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02 December 2010

Qatar to Host World Cup, Plans to Keep Players and Fans Cool

Qatar has won the right to host the 2022 FIFA World Cup. They will host the world football (soccer) competition in June and July of that year. There is just one small problem. The average high temperature during those months is about 44oC, or 111oF. With those temperatures, not only would the players be at serious health risk, so would the fans. Let's be hypothetical here for a second. They play the majority of the games at night to match the United States prime-time viewing hours. Over night low temperatures in Qatar are about 28oC or 83oF in June and July. That is a major improvement, but it is still rather warm, and playing at 3 am doesn't seem like something that FIFA would readily approve of.  Allow me to provide a little perspective. Earlier this year in South Africa temperatures were about 30oC, or 50oF cooler during the games.

Qatar, of course, knew this was going to be a problem when they first bid to host the World Cup. Although Doha was tossed out of bidding for 2016 Summer Olympics, they did try to keep things cooler during the sporting events. Then the solution had been to host the Olympics in October, knocking 10oC or 15oF off temperatures. This time, however, Qatar came up with a different solution to the extreme heat of the Middle East. A look at their bid shows what they plan to do to keep players and fans cool:

Each of the five stadiums will harness the power of the suns rays to provide a cool environment for players and fans by converting solar energy into electricity that will then be used to cool both fans and players at the stadiums. When games are not taking place, the solar installations at the stadia will export energy onto the power grid. During matches, the stadia will draw energy from the grid. This is the basis for the stadiums’ carbon-neutrality. Along with the stadiums, we plan to make the cooling technologies we’ve developed available to other countries in hot climates, so that they too can host major sporting events.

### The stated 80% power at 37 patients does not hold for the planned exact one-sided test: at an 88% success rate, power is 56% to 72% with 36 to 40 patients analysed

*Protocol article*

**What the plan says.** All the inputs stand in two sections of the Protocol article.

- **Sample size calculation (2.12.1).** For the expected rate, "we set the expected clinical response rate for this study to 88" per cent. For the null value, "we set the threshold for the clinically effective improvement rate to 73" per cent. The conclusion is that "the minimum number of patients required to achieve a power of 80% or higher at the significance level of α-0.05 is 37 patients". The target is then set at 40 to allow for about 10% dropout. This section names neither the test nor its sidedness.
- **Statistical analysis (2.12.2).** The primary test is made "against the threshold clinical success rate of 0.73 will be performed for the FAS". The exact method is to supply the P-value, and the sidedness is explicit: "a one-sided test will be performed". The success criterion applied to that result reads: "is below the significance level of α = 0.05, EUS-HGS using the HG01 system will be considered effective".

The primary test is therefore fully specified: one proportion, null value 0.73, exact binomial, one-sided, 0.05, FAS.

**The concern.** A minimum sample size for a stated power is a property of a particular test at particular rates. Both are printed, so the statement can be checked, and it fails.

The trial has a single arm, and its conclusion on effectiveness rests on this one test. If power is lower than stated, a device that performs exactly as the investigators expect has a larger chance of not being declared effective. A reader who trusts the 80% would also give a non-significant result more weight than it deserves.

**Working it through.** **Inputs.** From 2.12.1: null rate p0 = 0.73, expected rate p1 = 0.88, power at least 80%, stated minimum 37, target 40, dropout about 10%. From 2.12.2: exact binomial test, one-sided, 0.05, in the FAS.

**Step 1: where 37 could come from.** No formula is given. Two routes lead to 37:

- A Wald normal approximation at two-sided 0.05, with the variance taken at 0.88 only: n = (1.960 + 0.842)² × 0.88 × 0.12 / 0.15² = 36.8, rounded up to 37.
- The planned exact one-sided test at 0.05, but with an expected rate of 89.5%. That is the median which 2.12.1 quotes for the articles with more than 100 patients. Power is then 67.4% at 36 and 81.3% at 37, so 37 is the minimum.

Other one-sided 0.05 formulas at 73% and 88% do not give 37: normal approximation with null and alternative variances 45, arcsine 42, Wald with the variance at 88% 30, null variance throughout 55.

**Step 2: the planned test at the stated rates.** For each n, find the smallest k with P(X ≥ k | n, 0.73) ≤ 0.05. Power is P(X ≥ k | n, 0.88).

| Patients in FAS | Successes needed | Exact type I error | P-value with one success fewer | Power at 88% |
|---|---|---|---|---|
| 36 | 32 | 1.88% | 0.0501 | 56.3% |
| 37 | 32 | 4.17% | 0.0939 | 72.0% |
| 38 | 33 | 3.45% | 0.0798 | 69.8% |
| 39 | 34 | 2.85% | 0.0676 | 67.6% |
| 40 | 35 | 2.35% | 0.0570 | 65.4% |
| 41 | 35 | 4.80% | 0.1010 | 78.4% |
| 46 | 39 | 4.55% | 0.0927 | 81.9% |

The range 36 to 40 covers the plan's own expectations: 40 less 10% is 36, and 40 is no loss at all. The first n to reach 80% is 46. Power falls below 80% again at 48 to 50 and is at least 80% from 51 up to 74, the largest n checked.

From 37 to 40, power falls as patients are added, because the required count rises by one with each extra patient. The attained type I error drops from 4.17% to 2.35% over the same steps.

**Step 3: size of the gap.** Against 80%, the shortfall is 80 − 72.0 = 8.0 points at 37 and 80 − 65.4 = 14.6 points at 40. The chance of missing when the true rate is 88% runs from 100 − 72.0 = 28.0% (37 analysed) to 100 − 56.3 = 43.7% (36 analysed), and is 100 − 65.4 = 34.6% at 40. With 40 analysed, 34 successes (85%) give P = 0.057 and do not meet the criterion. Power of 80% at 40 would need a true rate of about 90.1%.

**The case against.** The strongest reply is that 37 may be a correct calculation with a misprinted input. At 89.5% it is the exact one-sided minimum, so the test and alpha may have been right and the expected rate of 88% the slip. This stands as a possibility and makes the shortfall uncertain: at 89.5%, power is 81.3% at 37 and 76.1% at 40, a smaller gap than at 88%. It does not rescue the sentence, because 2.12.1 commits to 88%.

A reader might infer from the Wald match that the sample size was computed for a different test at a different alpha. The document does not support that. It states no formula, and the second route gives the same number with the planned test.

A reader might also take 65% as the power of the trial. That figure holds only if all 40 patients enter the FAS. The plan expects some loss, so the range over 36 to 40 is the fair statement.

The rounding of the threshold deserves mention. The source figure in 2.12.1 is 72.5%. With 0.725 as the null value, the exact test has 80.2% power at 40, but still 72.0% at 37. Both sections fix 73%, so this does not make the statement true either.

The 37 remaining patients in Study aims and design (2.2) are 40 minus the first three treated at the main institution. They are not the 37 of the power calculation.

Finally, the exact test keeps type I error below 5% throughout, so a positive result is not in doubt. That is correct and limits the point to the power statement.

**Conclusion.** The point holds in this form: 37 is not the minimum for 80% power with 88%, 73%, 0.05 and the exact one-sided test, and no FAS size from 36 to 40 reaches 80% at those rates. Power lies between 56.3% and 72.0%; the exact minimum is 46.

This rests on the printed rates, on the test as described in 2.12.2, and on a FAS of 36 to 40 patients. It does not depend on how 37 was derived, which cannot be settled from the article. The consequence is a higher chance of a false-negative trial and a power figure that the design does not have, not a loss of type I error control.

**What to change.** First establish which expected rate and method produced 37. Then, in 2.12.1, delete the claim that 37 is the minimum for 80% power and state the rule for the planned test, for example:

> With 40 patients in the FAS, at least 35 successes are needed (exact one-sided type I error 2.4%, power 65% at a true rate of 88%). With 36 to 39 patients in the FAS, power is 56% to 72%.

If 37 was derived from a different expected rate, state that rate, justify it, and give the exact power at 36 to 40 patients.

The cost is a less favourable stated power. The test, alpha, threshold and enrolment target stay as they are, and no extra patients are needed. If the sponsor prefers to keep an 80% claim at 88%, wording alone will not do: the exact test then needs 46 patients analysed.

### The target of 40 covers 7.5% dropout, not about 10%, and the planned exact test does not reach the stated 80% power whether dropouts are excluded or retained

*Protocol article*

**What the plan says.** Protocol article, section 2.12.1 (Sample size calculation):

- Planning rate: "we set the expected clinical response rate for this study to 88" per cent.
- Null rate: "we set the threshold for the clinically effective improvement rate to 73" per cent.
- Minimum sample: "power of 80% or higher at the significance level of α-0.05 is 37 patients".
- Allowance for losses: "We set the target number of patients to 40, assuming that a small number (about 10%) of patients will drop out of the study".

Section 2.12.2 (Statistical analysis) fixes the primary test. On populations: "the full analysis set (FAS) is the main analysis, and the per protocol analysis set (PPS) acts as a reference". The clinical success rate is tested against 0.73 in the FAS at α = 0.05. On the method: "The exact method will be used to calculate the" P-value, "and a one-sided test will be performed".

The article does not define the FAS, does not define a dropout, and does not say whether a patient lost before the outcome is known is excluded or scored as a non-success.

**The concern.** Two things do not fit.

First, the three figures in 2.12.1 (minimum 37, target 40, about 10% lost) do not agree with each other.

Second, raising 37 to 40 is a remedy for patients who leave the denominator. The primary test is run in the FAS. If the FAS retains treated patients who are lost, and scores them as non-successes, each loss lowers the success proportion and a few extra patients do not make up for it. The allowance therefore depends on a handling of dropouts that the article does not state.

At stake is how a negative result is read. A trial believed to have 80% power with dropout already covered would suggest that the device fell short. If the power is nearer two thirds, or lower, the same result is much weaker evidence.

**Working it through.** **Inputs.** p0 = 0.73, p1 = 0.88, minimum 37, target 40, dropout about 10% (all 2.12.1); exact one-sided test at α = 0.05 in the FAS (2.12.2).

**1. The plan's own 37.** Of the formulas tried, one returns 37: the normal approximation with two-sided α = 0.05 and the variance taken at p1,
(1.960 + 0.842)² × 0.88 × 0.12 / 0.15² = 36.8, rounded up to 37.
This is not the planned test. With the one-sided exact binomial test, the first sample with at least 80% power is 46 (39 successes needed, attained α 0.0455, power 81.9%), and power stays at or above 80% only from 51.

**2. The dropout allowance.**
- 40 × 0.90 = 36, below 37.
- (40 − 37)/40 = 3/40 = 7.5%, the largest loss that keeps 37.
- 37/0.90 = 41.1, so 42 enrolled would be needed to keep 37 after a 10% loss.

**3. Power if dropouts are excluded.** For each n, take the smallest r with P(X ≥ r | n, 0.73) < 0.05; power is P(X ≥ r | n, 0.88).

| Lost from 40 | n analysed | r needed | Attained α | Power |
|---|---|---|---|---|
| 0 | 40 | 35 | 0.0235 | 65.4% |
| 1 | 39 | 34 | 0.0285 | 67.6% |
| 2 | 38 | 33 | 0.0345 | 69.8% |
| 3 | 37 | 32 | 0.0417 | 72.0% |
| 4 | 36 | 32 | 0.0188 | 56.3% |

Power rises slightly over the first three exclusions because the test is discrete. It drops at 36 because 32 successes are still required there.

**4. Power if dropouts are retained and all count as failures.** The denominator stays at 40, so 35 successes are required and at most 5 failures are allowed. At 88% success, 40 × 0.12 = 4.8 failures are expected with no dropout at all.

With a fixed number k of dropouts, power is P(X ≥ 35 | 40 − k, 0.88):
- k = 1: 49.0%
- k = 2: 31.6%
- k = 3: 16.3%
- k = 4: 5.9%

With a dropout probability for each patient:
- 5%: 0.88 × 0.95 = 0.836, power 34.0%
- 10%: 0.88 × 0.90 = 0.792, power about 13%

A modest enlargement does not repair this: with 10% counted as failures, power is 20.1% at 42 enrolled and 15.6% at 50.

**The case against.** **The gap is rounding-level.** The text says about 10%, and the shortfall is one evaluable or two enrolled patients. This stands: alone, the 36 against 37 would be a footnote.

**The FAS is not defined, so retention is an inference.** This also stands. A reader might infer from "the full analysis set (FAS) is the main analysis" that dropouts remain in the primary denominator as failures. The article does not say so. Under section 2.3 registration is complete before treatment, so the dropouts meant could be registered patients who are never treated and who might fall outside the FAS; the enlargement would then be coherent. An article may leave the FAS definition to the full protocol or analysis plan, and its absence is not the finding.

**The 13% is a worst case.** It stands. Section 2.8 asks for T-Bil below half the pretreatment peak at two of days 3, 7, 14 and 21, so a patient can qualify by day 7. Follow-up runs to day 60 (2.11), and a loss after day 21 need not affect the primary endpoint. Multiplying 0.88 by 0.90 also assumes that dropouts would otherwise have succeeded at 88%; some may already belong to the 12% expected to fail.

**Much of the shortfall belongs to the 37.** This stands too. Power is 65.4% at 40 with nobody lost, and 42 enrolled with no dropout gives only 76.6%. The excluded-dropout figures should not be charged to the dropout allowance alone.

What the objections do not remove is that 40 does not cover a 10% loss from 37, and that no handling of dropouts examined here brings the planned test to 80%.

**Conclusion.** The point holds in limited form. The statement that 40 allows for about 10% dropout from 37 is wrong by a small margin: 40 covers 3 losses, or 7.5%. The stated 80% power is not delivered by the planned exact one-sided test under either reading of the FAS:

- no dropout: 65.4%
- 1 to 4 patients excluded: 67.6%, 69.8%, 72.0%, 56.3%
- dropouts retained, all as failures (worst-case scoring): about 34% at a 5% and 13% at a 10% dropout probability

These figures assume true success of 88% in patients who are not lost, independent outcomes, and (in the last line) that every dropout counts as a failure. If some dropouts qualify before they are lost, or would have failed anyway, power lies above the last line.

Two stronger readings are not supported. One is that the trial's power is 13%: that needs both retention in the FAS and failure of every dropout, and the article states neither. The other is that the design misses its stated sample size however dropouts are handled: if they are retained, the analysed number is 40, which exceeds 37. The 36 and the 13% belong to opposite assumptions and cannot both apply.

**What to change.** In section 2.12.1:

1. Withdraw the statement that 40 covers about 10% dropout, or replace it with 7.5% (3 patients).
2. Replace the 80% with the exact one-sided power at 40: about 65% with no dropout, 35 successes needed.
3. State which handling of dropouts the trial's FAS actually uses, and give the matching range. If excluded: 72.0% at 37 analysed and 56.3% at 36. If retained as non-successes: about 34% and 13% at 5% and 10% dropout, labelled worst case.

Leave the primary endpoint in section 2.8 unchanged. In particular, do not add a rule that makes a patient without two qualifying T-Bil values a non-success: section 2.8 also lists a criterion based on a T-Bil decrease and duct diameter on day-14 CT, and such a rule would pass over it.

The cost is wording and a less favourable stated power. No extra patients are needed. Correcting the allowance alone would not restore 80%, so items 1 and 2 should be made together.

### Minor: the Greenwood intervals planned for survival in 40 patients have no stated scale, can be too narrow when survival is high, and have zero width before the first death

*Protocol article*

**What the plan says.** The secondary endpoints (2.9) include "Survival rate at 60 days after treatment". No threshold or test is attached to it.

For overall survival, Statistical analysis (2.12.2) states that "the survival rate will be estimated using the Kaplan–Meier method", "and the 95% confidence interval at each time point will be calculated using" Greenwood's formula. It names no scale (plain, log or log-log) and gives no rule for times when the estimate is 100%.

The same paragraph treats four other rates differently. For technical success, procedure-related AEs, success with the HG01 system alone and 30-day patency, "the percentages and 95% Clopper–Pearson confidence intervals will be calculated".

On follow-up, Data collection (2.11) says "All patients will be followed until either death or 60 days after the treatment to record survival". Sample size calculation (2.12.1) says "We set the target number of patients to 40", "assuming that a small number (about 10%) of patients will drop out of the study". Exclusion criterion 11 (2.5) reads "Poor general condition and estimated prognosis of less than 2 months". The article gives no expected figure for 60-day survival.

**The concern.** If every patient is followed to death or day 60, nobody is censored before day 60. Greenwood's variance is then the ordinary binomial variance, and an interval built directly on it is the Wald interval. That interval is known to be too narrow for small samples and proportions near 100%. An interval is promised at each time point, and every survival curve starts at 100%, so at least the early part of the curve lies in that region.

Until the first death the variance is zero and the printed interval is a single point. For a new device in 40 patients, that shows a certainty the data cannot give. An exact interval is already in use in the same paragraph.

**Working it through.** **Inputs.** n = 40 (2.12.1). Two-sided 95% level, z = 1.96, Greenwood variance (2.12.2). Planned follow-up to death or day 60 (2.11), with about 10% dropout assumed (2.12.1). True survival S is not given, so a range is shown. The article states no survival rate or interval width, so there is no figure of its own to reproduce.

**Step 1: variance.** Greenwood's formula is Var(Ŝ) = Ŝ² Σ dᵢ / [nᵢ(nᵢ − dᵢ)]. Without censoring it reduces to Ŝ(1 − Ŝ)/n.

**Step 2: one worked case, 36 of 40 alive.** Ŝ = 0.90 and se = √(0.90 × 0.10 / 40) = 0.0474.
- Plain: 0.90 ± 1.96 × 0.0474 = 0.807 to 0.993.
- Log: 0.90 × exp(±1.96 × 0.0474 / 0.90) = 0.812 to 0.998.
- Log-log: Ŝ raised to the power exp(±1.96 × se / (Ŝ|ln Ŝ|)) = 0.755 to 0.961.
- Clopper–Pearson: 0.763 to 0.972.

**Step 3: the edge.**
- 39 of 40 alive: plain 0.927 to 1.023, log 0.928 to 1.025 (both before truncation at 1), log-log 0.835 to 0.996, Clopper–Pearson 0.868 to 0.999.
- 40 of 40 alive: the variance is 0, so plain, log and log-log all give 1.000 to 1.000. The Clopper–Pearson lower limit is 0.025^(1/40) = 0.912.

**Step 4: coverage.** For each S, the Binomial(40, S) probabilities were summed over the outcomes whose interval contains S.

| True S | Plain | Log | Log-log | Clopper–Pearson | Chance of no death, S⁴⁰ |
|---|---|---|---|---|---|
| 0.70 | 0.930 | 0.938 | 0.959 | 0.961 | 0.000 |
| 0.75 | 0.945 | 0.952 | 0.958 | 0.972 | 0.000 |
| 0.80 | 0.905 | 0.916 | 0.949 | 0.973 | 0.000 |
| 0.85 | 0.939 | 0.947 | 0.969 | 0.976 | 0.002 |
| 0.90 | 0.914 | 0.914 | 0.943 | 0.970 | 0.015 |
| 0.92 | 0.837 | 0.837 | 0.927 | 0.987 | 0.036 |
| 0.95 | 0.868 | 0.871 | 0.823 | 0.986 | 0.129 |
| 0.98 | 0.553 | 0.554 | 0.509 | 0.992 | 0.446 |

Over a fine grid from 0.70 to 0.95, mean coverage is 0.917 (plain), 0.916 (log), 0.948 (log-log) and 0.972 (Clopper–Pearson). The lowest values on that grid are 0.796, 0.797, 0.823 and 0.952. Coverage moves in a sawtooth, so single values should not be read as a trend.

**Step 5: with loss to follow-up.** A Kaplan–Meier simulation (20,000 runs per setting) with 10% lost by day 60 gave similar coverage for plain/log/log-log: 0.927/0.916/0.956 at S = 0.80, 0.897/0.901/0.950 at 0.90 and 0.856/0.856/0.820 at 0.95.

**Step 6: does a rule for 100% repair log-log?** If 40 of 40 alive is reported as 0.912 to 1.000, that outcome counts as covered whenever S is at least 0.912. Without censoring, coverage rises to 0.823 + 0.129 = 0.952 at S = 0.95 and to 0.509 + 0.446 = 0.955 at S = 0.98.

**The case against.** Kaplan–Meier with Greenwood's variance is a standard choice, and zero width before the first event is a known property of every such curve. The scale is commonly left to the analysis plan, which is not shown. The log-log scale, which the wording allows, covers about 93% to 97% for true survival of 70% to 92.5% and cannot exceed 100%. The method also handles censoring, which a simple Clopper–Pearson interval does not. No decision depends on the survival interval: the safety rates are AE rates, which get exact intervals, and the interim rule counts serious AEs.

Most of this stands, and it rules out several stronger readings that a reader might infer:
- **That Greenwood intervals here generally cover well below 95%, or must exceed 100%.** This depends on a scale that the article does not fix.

I'm not sure if they plan to dome each of the stadiums, or if the massive air conditioning systems will be affixed to open air stadiums. The former seems to be more likely, but that means the existing stadiums, such as Khalifa International Stadium will need to have extensive renovations. This will be an extremely expensive makeover of Qatari sporting venues. With oil revenues high, FIFA clearly feels that this is an affordable scenario for Qatar. Although I'm not so sure that still leaves the stadiums carbon neutral if they use oil money to build them, but I suppose it is a step in the right direction. Either way, congratulations to Qatar.


  1. Qatar's per capita carbon dioxide emissions are the highest in the world by far and they have been for nearly two decades. Claiming that they're going to use solar power to make these stadiums carbon neutral is a joke. The energy requirements to cool even a moderately sized stadium by 20° are much higher than any reasonable solar installation could attain. Their bid proposal is little better than a list of modern day buzzwords.